Before modern medicines became prevalent, humans treated many ailments with flowers, leaves, roots and barks of plants and trees. Ayurveda is an ancient Indian medicinal science that makes use of many herbs. Ancient spiritual persons led highly regulated lives and were very aware of their bodies. They discovered the effect of various herbs on their selves through experimentation. With further use amongst others, certain herbs were declared as being useful for certain ailments.
The difficulty with ancient herbal science is that it has not been put through the same sort of rigorous scientific analysis as modern medicines. Further the knowledge has not been recorded carefully. Names of some of the herbs are misunderstood and some have become extinct. There is also much fraud in this area as humans are prone to resort to whenever there is profit and when regulation is lacking. On the positive side, these herbs are natural substances unlike modern medicines that are unnatural because they are a product of a laboratory. Even when the original source is a plant, modern practitioners isolate the active or so called active agent and use that as a medicine, an unnatural product. The process of testing is so long that the scientist has little time to study the combined effect of other ingredients in the plant that God put in there along with the so called active substance. The result is that many modern medicines are far more likely to cause a harmful side effect as compared to a natural herb that comes from life and supports life, perhaps.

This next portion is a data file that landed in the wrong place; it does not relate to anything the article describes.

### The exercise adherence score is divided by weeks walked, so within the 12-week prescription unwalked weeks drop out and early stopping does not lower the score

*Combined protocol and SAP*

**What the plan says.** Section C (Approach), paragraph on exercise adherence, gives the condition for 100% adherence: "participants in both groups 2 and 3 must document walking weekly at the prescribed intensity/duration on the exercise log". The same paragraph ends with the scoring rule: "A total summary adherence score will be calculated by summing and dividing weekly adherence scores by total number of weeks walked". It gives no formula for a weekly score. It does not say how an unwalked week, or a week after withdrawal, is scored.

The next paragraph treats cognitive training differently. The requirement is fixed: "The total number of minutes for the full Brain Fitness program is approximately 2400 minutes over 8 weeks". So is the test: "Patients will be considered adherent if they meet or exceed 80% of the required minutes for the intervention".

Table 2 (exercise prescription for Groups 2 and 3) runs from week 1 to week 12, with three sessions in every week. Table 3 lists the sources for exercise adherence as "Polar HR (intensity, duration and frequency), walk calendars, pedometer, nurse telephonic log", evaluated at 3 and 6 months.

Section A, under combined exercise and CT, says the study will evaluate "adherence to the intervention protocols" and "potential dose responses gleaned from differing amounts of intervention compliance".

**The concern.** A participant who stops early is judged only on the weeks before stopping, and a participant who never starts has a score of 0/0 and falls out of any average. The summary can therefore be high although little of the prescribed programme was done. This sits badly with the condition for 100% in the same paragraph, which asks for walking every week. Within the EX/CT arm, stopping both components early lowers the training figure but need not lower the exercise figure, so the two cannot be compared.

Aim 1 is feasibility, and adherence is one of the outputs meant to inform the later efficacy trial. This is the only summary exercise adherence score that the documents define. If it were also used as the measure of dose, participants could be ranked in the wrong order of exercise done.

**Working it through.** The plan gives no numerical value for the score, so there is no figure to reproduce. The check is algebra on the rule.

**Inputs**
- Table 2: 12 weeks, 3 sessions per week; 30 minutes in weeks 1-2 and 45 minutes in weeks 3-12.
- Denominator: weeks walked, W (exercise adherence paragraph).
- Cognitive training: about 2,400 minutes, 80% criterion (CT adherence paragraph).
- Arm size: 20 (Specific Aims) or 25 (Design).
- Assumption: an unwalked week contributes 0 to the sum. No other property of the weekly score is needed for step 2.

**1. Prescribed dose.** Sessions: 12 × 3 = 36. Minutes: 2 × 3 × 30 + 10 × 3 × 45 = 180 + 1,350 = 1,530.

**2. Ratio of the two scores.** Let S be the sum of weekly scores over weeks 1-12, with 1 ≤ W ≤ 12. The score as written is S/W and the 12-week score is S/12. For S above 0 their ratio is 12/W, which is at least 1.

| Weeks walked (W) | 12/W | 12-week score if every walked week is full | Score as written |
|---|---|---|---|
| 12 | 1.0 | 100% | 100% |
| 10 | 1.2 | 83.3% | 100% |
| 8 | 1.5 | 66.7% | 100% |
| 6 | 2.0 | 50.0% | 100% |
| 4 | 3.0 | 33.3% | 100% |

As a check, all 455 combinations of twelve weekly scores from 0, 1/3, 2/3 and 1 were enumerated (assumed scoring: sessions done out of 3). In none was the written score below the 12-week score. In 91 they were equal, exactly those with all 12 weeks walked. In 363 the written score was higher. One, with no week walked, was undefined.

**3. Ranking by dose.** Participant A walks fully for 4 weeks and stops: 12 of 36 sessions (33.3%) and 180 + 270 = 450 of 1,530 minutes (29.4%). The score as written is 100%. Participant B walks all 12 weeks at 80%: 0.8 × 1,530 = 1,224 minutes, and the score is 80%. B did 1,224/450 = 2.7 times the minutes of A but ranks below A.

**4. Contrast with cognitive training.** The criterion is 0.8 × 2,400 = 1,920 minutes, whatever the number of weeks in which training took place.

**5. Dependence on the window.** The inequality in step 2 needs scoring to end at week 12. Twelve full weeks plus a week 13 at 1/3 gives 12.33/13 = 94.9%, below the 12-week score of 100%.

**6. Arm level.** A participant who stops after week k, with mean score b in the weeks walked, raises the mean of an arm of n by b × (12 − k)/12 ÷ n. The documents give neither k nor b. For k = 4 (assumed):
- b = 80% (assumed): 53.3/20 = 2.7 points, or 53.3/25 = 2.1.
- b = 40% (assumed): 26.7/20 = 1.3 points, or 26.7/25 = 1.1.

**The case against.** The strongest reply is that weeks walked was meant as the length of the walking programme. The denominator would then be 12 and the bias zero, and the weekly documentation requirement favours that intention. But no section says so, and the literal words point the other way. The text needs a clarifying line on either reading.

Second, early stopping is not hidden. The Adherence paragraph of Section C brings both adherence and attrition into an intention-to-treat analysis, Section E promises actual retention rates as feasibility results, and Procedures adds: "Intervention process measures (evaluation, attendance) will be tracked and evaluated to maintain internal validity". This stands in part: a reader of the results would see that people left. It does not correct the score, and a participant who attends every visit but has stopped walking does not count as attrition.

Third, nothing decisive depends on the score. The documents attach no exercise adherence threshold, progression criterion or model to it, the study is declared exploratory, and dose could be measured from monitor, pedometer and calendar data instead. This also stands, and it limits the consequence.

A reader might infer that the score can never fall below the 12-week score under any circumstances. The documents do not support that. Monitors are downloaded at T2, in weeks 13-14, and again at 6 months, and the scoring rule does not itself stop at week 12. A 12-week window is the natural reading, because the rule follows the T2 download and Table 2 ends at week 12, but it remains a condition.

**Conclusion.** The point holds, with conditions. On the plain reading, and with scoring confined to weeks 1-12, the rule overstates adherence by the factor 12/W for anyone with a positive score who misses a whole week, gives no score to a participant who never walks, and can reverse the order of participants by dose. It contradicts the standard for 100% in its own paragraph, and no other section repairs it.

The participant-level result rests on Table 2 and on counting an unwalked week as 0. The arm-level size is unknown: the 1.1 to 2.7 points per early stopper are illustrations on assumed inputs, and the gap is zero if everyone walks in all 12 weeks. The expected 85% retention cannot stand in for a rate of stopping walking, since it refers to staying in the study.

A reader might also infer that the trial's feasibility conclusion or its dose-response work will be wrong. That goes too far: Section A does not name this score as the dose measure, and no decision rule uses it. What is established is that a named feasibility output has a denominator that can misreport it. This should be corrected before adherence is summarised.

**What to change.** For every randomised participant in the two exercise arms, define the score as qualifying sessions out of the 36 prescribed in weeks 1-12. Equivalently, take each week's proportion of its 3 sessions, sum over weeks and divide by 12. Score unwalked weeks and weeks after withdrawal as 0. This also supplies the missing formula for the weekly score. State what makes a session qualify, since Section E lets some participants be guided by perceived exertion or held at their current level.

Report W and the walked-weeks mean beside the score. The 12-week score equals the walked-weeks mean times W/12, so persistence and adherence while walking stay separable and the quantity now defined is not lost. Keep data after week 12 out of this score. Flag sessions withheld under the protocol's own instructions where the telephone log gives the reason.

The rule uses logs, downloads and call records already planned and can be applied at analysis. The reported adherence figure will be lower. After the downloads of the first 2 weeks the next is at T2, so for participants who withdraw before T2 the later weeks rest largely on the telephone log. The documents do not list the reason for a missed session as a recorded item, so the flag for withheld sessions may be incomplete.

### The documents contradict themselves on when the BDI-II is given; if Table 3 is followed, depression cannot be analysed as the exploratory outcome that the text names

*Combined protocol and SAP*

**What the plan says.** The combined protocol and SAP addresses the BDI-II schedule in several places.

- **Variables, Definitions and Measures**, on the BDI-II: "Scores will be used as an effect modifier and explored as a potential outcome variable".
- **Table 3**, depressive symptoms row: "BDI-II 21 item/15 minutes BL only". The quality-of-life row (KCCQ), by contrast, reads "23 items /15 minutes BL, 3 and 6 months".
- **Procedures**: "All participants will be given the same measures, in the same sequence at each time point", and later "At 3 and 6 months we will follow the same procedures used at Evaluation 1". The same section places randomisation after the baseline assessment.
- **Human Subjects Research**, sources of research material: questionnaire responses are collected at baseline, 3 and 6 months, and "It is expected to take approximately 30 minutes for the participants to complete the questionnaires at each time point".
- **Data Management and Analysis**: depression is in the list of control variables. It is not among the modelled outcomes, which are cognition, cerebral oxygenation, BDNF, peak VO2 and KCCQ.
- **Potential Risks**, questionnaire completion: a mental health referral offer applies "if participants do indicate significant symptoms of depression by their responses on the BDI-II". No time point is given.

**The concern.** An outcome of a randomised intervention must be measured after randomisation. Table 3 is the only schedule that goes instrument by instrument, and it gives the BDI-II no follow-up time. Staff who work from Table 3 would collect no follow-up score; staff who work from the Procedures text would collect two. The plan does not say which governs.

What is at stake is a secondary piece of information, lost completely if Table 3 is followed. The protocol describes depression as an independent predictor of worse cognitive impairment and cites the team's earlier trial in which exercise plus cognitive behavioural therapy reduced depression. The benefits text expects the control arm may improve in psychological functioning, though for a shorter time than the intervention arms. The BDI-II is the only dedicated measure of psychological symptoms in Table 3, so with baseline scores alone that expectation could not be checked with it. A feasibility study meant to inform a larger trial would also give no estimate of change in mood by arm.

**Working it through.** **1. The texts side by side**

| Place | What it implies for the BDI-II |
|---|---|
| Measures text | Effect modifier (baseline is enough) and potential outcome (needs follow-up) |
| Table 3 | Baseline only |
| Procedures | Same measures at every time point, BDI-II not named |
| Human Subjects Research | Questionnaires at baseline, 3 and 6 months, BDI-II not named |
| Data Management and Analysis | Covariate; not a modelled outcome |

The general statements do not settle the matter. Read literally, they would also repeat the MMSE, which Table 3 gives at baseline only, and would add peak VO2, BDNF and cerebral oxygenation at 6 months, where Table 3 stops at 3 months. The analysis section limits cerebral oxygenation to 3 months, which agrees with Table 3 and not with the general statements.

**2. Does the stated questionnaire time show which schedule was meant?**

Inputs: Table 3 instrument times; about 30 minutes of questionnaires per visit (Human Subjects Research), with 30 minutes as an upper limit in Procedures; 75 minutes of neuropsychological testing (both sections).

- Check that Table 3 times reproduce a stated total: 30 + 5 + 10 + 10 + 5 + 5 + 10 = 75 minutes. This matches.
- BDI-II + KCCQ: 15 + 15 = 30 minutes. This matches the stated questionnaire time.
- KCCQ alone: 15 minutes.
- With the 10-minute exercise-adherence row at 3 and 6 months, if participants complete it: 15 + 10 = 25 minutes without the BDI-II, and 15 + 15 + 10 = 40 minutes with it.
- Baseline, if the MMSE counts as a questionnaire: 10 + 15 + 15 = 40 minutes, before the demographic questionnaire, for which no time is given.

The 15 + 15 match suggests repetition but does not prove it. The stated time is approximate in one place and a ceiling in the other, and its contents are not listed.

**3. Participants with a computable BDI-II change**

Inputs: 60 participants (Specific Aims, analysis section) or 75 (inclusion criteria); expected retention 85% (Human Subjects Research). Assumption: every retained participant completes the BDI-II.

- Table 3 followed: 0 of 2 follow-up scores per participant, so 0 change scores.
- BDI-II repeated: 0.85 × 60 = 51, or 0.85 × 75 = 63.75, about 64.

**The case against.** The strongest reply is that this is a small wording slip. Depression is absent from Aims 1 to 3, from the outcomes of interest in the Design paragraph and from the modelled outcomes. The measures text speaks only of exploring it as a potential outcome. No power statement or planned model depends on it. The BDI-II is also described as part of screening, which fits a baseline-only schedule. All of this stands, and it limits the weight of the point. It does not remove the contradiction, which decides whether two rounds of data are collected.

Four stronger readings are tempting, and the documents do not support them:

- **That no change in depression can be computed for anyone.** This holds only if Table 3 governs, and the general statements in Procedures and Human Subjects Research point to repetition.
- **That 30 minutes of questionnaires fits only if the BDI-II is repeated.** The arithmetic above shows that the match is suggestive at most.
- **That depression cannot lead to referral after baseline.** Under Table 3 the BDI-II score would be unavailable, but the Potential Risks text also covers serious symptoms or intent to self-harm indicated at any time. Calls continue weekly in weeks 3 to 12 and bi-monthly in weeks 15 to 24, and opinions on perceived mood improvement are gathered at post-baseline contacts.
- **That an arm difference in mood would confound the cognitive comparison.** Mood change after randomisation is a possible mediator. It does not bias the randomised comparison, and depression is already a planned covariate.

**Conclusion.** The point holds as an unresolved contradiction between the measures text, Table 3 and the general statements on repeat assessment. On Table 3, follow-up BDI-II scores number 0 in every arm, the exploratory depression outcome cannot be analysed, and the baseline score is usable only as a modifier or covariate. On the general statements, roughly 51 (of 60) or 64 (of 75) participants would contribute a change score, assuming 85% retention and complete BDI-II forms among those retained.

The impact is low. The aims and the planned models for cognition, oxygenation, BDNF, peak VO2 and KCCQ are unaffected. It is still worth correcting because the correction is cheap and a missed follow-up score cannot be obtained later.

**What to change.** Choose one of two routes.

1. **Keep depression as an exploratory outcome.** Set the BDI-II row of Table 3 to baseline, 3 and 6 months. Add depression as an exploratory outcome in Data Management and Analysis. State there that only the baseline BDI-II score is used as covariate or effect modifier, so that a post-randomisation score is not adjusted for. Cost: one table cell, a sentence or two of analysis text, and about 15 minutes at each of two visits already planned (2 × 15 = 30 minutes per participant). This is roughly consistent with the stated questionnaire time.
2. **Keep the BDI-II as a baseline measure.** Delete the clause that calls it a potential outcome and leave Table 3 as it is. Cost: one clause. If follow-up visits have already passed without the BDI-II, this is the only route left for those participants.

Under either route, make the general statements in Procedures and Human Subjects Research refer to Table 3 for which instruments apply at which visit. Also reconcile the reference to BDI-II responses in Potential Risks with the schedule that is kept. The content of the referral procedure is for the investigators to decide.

Even strongly addictive herbs such as Marijuana and Opium in their natural state are far less addictive than some chemical medicines. Steps are underway around the world to legalize Marijuana which this author supports, since it kills far fewer people than Alcohol does but governments must be careful not to legalize their extracts and so called active agents.
May I now tell something about a personal near magical experience with just one herbal remedy – the Palash flower. Butea monosperma or Plash (dhak) is a species of Butea native to tropical and sub-tropical parts of India and Asia. Historically, dhak forests covered much of the area between the Ganges and Yamuna in northern India, but these were cleared for agriculture in early 19th century as the English East India Company increased tax demands on peasants. It is used for timber, resin, fodder, medicine, and dye. The wood is dirty white and soft and, being durable under water, is used for well-curbs and water scoops. Good charcoal can be made from it. The leaves are usually very leathery and not eaten by cattle. However, the leaves are great for making throw away bowls and plates after sewing together and drying and used widely in India for the purpose, a practice that is far more environmentally friendly as compared to the use of paper plates. It is a medium sized tree, growing to 15 m tall.. The flowers are 2.5 cm long, bright orange-red, and produced in racemes up to 15 cm long.
|A Palash tree growing by a roadside in India|
Palash tree image from
Palash flower image from